A big reason for the dour mood overcast on the market this morning is the failure of G-20 to resolve latent funding issues, with the IMF demanding more money from Germany for a global firewall, and Germany demanding more money from everyone else. A way to summarize events is that in lieu of any credible collateral left (the bulk of it has and will be pledged with the ECB in its discount window, aka LTRO operations, to keep Italian bonds bid and thus perpetuate the fallacy that things are under control), the world is now running out of ideas how to even kick the can down the road. Which is not a good sign as much kicking remains with tens of trillions in debt rollover coming up in the next few years. Below is Art Cashin's summary of this weekend's disappointing G-20 weekend retreat in Cabo san Lucas, which enjoyed the scenery but did nothing to easy the confusion over who pays for what in the next few weeks.
From UBS Financial Services
The Weekend G20 Meeting - I think the best and most succinct assessment of the session may have come from UBS’s London-based sage, Paul Donovan. He simply said:
The G20 was its normal complete waste of time and airfares. The group agreed to do nothing about anything, but did offer up some nice platitudes about how well the world economy seemed to be doing. Many might believe that markets could work that out for themselves. The LTRO on Wednesday looks to get a lot of attention from markets. More tomorrow.
The wasted event, nonetheless, is seen as a potential setback to the cooperation needed to keep the bailouts moving and to keep the markets reassured. Here’s a take from David Powell over at Bloomberg:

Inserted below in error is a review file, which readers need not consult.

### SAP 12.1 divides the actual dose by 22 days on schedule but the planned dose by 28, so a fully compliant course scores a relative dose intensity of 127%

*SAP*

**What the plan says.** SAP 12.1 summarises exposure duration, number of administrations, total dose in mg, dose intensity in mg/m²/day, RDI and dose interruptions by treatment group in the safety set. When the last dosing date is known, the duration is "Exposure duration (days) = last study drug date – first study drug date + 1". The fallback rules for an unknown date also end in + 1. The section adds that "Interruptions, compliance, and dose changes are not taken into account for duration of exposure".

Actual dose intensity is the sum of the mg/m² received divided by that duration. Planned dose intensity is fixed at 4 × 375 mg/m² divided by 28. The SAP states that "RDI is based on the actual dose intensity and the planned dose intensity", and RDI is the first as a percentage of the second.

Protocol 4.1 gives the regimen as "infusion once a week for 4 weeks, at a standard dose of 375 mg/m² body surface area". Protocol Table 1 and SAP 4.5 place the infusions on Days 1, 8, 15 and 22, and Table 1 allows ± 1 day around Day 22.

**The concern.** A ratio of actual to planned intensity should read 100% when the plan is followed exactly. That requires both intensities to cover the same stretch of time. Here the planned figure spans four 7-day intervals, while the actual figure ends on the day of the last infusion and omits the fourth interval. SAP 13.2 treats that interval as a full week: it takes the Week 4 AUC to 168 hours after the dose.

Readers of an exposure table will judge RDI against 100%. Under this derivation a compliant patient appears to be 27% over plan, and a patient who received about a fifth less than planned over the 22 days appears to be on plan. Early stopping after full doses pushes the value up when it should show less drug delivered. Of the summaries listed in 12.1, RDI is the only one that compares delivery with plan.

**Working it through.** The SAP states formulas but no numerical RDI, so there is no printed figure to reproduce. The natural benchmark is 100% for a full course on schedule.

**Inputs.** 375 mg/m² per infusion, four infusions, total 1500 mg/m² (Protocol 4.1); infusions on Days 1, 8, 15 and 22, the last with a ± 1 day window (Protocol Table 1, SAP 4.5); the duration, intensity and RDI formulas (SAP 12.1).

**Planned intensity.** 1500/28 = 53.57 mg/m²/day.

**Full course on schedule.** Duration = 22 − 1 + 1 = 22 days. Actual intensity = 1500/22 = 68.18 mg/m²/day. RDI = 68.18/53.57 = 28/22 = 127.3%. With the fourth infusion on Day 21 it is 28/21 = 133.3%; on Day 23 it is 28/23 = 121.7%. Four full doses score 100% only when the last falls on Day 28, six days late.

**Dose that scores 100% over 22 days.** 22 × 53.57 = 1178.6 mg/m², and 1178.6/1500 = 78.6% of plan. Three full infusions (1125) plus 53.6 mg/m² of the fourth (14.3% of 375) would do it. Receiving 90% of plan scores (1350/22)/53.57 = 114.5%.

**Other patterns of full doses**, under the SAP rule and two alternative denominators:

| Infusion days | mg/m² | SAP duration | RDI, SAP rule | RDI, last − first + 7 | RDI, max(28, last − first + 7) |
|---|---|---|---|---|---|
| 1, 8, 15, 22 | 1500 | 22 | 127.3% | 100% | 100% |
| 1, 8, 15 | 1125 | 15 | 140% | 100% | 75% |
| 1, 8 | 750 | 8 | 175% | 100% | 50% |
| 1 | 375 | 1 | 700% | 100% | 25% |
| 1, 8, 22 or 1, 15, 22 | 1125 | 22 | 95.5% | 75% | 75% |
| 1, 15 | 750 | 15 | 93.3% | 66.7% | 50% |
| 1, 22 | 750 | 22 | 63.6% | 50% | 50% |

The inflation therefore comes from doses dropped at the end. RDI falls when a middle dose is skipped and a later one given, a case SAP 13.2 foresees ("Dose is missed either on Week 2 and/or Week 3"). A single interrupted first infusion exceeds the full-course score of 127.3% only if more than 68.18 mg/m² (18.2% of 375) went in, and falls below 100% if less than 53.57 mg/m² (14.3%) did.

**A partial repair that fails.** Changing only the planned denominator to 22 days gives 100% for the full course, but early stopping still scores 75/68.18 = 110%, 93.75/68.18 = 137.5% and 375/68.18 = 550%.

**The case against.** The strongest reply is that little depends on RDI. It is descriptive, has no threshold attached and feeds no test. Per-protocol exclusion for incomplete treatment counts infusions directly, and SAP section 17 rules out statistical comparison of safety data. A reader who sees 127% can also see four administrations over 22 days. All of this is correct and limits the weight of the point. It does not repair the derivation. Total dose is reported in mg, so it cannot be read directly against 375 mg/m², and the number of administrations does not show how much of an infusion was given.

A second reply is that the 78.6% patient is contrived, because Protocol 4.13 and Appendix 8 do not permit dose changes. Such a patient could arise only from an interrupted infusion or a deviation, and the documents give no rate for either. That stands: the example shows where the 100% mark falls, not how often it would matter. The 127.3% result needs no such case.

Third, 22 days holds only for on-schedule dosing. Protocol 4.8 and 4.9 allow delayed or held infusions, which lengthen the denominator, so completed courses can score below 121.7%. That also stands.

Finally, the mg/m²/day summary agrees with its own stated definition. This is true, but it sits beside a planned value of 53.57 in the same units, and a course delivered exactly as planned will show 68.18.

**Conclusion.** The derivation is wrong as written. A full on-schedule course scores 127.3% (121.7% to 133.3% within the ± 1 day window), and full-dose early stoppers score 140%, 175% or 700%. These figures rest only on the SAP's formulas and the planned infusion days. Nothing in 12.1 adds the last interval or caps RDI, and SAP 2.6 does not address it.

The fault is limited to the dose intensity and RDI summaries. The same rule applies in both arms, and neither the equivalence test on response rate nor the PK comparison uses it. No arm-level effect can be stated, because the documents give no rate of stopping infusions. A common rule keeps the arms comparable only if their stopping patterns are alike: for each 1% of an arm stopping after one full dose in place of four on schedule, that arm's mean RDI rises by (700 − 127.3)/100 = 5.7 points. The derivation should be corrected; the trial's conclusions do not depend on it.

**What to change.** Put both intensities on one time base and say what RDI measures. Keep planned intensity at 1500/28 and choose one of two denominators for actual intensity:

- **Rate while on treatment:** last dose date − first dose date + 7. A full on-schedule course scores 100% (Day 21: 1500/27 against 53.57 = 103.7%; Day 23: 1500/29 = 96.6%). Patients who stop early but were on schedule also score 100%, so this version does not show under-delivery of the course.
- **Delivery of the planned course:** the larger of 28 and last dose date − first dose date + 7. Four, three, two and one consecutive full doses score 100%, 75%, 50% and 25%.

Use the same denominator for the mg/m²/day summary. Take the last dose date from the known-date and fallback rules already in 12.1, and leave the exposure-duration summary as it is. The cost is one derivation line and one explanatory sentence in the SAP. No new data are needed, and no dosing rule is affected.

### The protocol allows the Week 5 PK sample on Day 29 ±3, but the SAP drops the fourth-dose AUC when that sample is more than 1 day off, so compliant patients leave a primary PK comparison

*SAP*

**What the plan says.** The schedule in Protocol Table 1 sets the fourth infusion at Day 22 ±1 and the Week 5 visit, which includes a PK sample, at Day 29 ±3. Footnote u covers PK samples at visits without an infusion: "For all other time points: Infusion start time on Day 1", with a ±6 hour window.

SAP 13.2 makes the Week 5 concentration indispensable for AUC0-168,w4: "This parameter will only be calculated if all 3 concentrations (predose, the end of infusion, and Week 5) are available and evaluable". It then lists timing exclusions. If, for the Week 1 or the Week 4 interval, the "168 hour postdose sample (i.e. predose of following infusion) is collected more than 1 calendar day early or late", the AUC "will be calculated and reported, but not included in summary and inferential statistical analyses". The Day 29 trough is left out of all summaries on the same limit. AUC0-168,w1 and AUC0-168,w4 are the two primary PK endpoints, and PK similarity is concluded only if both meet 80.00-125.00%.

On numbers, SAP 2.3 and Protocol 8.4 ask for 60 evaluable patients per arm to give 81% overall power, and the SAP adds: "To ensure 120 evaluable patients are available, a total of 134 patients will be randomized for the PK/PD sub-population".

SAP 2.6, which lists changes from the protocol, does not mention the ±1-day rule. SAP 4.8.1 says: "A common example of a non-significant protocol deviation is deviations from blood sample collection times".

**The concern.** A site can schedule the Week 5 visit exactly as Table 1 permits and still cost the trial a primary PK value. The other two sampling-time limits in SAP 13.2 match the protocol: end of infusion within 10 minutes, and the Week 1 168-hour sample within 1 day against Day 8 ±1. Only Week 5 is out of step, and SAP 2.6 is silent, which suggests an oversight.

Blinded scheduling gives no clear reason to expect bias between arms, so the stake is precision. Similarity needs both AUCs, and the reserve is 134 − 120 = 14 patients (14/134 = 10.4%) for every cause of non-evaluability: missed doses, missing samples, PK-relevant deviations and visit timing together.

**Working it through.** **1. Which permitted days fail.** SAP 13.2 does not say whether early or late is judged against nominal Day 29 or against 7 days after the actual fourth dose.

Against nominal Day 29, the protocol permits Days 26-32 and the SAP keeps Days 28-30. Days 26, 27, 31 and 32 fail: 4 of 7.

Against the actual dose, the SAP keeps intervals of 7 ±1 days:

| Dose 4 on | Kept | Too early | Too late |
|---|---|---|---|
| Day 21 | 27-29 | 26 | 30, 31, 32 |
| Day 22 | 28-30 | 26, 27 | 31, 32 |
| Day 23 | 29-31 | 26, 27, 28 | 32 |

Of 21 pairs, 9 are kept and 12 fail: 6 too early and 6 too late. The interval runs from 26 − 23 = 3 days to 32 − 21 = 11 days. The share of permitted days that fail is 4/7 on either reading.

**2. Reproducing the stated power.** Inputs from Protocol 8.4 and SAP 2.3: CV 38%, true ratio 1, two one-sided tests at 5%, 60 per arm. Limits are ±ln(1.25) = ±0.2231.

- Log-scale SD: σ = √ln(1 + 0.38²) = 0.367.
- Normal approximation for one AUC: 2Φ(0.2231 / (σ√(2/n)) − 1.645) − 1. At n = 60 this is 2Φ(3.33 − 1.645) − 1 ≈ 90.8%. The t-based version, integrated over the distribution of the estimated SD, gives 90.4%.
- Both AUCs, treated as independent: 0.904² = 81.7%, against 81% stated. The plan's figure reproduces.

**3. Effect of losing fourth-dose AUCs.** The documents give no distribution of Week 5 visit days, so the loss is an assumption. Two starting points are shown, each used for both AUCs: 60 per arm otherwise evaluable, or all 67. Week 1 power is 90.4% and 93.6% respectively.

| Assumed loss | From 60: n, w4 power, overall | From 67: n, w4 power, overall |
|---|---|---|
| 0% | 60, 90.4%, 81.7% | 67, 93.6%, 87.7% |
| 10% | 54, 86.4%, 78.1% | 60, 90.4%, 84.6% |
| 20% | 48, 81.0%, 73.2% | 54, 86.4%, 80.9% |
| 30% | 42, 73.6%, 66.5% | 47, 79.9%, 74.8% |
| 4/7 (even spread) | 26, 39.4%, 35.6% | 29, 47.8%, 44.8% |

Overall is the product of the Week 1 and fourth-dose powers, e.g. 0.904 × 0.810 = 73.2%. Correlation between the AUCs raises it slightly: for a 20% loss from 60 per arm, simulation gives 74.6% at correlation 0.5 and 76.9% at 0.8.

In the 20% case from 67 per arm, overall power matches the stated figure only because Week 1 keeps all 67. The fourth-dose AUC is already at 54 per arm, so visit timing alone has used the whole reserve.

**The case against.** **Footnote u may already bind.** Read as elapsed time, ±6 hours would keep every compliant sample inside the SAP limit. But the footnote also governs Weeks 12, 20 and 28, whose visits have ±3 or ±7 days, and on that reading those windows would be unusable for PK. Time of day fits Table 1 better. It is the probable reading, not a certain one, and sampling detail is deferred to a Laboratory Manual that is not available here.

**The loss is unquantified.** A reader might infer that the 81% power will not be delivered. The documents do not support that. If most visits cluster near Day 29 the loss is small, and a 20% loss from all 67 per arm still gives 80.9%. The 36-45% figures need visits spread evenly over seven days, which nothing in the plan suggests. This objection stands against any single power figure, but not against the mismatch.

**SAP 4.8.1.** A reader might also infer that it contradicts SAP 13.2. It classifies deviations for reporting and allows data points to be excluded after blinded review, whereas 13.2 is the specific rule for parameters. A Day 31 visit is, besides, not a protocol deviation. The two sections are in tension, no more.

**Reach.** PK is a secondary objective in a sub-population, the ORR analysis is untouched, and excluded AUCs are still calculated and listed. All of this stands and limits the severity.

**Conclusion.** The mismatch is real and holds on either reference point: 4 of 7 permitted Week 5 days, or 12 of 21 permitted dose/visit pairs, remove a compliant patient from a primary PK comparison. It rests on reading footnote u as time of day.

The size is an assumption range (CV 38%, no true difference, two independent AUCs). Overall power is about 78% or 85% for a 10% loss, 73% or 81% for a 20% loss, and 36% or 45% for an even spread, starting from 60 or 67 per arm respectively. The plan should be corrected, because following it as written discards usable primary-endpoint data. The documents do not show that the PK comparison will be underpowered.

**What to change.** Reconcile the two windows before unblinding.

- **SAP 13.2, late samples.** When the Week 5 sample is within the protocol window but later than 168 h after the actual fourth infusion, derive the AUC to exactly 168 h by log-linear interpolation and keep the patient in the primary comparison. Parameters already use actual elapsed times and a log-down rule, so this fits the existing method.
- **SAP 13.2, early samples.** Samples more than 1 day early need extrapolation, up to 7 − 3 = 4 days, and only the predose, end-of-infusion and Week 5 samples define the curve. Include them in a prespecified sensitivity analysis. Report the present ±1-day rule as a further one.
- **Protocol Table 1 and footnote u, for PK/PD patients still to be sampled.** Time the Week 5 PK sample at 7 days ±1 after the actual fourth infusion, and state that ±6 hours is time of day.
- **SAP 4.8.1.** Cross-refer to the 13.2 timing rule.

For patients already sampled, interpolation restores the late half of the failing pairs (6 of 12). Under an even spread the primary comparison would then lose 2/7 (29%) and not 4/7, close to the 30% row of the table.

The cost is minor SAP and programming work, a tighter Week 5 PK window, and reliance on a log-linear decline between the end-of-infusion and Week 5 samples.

The resistance of G-20 leaders at their summit in Mexico to increase the funds of the IMF available to assist euro-area countries reduces the feasibility of the second Greek bailout package.
Those policy makers have rebuffed European demands for additional funds. In their communiqué, they wrote, “At Cannes, our leaders asked us to review the adequacy of IMF resources...Euro area countries will reassess the strength of their support facilities in March. This will provide an essential input in our ongoing consideration to mobilize resources to the IMF.”
They signaled Europe is unlikely to receive special treatment, even if the organization musters new resources. The finance ministers and central bank governors stated, “These resources will be available for the whole membership of the IMF, and not earmarked for any particular region.”
That sense of potentially fraying cooperation has European markets slipping a bit this morning and weighing on the U.S. futures. Wasted airfare and wasted opportunity.